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The Transnationalisation of Collective Bargaining

Approaches of European Trade Unions


Vera Glassner

This book analyses the transnationalisation of collective bargaining by European trade unions, presenting key theoretical concepts and debates on the Europeanisation of collective bargaining and social dialogue.
The author uses comprehensive empirical evidence to illustrate that trade union strategies can be linked to sector-specific economic, institutional and actorrelated factors.
Looking at seven different industrial sectors, the book investigates whether western European trade unions pursue a centralised, vertical approach towards the transnationalisation of collective bargaining policies or embark upon decentralised, horizontal cross-border initiatives.
It identifies and operationalises the most important determinants of processes and explores commonly held assumptions about relationships between different forms of trade union-driven transnationalisation.
Overall, the study reveals a number of patterns in the variation between countries and sectors, both of the institutions and instruments involved and of the intensity of cross-border coordination.
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1. Introduction


The question of the Europeanisation of industrial relations can be investigated from various perspectives. First of all, it is seen as one aspect of the broader concept of the “social dimension” of the European Union (EU). The transnationalisation of collective bargaining clearly belongs within the process of Europeanisation and of the (uneven) development of a multi-level social and employment polity (Marginson and Sisson, 2006a). Given the progress achieved by the Community since its creation, in terms of procedural and material regulation of matters relating to social policy and labour law, it is difficult to deny that the EU has a social dimension. There is, however, little agreement as to whether this includes a European system of procedural regulations for collective industrial relations in general and collective bargaining in particular. Can one speak at all in terms of the existence of an EU-wide system for regulating industrial relations?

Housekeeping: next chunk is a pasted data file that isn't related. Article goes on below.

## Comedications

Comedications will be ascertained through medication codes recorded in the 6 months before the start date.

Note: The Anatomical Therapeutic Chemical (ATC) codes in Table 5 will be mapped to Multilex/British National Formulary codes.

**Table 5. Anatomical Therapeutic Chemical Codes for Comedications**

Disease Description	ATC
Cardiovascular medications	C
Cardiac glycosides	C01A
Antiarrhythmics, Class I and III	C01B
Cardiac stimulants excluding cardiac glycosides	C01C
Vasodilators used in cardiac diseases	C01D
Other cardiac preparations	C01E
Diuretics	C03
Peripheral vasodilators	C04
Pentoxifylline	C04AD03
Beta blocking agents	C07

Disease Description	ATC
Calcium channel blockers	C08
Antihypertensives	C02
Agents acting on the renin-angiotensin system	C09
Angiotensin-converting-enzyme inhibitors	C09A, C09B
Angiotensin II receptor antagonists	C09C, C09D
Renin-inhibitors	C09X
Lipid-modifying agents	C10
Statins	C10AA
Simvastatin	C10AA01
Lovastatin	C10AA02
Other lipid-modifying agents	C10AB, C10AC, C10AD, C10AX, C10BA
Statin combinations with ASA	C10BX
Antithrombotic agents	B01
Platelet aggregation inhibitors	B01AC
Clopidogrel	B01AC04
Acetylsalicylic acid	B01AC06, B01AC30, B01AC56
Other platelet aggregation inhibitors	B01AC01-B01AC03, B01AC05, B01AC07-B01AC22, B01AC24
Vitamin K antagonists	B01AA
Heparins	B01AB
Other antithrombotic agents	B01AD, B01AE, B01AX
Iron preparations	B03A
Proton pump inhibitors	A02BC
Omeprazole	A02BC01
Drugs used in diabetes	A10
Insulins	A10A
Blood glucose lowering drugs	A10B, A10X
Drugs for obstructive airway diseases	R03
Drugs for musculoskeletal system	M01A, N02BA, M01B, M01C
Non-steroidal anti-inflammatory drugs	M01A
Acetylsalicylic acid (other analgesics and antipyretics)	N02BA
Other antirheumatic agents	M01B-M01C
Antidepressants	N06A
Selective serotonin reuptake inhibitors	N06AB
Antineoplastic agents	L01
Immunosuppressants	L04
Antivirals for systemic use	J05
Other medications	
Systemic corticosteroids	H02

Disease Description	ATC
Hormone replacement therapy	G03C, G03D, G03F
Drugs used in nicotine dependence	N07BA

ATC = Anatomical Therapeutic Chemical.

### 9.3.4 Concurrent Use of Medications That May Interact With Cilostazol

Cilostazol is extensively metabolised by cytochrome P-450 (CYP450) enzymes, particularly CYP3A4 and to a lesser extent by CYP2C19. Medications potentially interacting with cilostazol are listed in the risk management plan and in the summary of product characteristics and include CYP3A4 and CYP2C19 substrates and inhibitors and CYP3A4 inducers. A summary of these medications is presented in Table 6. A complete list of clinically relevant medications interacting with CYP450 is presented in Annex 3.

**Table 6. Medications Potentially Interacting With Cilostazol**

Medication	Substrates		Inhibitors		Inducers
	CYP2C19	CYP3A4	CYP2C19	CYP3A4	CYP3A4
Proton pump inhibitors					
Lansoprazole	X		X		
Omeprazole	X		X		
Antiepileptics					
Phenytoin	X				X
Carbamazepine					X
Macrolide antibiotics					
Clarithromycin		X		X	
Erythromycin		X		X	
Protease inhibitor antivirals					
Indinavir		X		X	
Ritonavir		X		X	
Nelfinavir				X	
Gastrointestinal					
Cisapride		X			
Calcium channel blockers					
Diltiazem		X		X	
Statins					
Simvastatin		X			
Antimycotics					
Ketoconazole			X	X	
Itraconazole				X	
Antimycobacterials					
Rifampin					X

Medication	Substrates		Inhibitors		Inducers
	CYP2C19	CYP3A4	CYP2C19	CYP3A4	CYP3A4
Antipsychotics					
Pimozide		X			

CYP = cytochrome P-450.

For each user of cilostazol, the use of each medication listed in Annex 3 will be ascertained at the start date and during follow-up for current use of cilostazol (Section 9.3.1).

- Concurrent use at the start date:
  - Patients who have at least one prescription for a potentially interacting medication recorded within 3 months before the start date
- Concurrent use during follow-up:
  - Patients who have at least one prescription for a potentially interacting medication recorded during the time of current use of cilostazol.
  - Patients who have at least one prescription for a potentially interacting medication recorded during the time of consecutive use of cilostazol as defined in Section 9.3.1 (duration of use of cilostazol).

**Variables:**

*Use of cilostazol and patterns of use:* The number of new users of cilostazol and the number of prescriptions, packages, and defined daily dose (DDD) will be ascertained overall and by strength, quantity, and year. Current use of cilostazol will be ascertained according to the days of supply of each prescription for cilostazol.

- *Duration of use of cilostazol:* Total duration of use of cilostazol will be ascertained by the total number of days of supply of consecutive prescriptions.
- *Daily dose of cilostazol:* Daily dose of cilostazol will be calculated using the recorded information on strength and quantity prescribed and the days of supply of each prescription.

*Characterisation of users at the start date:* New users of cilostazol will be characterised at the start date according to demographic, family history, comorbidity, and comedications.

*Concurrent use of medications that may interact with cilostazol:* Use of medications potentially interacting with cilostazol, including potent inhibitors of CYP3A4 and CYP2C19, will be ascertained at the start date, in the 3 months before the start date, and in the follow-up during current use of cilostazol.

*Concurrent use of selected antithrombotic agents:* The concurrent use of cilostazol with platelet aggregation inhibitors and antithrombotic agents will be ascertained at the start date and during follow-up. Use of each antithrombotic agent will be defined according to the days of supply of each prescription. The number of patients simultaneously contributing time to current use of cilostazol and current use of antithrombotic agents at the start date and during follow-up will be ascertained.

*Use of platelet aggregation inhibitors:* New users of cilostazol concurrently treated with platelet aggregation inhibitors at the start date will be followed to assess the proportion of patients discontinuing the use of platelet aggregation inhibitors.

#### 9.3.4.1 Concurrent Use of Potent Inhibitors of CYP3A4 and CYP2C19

Our historical starting point will be the creation of the European Monetary Union (EMU) and the requirements for and constraints upon the Europeanisation of industrial relations entailed by this development. EMU was indisputably a driver for the development of EU social partnership that was conceived to act as a counterweight of market and monetary integration. In the field of collective bargaining EMU created new incentives for social actors to act together (Crouch, 2000; Dølvik, 2000; Marginson and Traxler, 2005; Glassner and Pochet, 2011), while at the same time putting pressure on national collective bargaining frameworks because central bankers...

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